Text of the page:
Stale air is gross. Anyone who has let rip in a closed room, and immediately prayed to the fart gods that no-one enters, is aware that smells linger for a long time. I have actually always wondered whether the ground crew who first open up the door of a long haul flight are witness to more than 10 hours and 200 passengers worth of vomit inducing bum smell. That being said, if Brazilian fart porn is your particular fetish, perhaps working as ground crew for Brazilian Airways would be a dream come true.
Rock boffins (which, by the way, is the appropriate term to encompass geochemists, geologists and ACDC enthusiasts) from the famous rock loving countries of Canada, USA, Scotland, France and China, have found and analysed the most stale air ever found. The air has been locked up in a rock for 815 ± 15 million years or, to put that into perspective, about as long as it feels when you are sat in a geology lecture.
The rock was crushed, presumably between the buttocks of the wrestler and actor Dwayne “The Rock” Johnson, and the released gas was analysed for its oxygen content. The boffins found that the oxygen level was far higher than than expected – oxygen made up 10.9 percent of the gas. This is five times more than they were expecting for the age of the sample and about half of what we have today (about 21%). This amount of oxygen is more than enough to support life, calling into question our current understanding of why life didn’t appear earlier and why The Rock is still cast in movies.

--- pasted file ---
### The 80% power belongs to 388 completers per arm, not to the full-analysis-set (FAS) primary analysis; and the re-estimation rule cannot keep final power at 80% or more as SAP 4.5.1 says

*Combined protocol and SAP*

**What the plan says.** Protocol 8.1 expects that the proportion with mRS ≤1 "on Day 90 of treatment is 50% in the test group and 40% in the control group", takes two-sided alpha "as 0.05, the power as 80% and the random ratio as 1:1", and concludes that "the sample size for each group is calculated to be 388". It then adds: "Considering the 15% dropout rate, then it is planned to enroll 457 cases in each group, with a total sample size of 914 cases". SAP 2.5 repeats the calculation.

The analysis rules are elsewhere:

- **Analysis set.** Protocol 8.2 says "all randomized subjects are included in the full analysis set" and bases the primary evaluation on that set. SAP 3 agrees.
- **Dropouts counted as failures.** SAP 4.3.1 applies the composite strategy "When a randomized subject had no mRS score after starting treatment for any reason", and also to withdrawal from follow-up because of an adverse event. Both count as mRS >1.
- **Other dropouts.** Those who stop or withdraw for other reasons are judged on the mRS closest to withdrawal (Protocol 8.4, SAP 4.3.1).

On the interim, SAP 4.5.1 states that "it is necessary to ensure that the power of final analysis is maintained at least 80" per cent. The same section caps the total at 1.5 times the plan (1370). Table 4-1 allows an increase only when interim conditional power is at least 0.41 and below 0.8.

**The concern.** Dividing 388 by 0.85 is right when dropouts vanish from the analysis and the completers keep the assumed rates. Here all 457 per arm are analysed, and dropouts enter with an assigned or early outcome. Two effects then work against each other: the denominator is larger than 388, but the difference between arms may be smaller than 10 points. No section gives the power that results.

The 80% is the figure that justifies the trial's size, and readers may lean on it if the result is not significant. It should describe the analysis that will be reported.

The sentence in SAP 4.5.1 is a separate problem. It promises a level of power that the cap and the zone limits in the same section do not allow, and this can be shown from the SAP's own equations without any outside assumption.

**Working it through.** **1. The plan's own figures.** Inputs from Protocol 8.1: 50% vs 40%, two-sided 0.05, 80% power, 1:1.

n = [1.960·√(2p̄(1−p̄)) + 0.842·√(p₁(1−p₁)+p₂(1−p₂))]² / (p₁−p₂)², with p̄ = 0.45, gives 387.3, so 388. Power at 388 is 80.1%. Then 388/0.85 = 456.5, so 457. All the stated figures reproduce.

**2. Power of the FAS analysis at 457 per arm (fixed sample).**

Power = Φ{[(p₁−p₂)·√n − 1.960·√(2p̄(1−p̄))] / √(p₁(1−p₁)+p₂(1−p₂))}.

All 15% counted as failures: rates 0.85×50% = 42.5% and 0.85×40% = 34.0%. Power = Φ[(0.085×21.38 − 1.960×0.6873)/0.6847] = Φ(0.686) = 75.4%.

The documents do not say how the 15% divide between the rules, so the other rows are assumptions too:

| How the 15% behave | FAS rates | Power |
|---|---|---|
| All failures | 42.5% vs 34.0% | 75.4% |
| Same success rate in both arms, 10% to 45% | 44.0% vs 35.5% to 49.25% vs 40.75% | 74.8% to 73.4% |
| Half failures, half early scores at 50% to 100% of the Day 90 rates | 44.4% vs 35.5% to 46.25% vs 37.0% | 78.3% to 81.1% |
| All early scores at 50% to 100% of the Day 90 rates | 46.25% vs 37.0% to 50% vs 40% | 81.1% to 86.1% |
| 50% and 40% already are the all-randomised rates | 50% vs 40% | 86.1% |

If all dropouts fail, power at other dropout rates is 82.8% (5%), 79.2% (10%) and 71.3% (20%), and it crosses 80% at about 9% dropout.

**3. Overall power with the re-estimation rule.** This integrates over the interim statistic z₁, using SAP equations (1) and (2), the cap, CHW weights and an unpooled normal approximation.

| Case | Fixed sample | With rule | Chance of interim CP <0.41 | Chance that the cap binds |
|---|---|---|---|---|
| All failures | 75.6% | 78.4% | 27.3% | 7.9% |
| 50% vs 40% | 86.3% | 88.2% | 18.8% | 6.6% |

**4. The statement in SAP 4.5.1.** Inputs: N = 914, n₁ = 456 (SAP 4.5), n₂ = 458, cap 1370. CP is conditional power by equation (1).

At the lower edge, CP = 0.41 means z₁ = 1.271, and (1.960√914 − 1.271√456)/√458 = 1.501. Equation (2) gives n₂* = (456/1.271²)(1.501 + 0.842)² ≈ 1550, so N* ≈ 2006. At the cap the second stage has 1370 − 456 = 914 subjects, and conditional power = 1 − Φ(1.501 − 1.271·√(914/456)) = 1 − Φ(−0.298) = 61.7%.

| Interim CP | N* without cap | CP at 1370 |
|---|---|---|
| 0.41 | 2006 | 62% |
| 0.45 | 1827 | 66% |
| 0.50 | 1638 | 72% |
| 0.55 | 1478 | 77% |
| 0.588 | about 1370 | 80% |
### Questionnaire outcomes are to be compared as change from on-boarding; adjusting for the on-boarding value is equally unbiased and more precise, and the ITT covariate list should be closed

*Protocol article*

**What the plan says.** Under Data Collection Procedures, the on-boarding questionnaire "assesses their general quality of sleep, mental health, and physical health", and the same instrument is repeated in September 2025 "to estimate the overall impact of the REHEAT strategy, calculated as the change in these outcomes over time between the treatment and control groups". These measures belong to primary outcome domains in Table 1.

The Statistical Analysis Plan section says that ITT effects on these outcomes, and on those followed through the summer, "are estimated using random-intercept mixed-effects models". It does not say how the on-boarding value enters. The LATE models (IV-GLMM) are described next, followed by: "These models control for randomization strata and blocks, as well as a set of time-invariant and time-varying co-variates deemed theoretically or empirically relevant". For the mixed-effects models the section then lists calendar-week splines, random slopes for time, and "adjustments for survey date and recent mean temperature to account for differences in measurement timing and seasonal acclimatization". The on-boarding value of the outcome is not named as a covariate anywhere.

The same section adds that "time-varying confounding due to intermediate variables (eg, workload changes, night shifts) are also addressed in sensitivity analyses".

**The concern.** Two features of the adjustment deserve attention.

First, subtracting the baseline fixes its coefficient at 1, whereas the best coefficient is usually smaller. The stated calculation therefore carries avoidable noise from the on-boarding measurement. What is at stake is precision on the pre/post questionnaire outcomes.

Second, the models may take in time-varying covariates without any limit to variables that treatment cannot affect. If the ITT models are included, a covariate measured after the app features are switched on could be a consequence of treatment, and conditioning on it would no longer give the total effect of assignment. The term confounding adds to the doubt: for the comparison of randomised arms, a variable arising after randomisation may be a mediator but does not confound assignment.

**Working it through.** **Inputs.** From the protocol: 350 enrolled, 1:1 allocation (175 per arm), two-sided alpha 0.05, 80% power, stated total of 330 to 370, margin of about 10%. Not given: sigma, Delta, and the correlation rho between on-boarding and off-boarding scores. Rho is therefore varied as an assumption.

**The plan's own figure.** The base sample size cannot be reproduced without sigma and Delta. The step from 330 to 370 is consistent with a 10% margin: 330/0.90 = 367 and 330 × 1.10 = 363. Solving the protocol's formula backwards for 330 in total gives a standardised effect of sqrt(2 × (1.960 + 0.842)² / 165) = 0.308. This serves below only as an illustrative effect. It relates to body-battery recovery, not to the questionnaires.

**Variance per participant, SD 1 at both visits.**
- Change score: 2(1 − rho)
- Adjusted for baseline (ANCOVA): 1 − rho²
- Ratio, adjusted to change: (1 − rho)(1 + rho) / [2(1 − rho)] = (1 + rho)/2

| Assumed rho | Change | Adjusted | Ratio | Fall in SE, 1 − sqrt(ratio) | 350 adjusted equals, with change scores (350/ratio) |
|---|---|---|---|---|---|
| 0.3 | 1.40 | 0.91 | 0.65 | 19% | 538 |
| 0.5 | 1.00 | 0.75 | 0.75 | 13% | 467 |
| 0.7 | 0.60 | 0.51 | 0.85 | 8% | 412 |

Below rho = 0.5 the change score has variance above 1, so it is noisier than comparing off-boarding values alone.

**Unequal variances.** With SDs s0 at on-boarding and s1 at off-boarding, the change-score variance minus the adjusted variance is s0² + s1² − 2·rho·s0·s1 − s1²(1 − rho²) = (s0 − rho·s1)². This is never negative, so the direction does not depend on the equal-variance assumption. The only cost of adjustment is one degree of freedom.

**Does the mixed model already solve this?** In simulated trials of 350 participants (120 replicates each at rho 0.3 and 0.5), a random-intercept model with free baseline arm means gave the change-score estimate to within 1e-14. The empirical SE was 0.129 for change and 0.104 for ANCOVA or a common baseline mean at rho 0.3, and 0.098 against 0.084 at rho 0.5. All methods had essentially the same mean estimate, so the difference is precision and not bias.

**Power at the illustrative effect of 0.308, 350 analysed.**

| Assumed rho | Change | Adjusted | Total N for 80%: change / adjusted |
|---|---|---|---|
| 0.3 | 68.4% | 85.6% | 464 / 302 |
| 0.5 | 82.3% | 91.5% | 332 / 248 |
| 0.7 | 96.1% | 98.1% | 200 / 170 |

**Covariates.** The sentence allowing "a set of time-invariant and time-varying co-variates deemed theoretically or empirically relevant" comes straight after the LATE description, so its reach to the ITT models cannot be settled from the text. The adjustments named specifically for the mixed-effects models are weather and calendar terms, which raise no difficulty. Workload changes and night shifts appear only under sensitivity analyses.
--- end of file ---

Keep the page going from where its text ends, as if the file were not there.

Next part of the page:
Party pooper geochemist, Noah Planavsky, says that the result may be wrong as over millions of years other gasses may have diffused into the rock sample changing the gaseous composition. Although, they probably asked for his opinion at an inconvenient moment.
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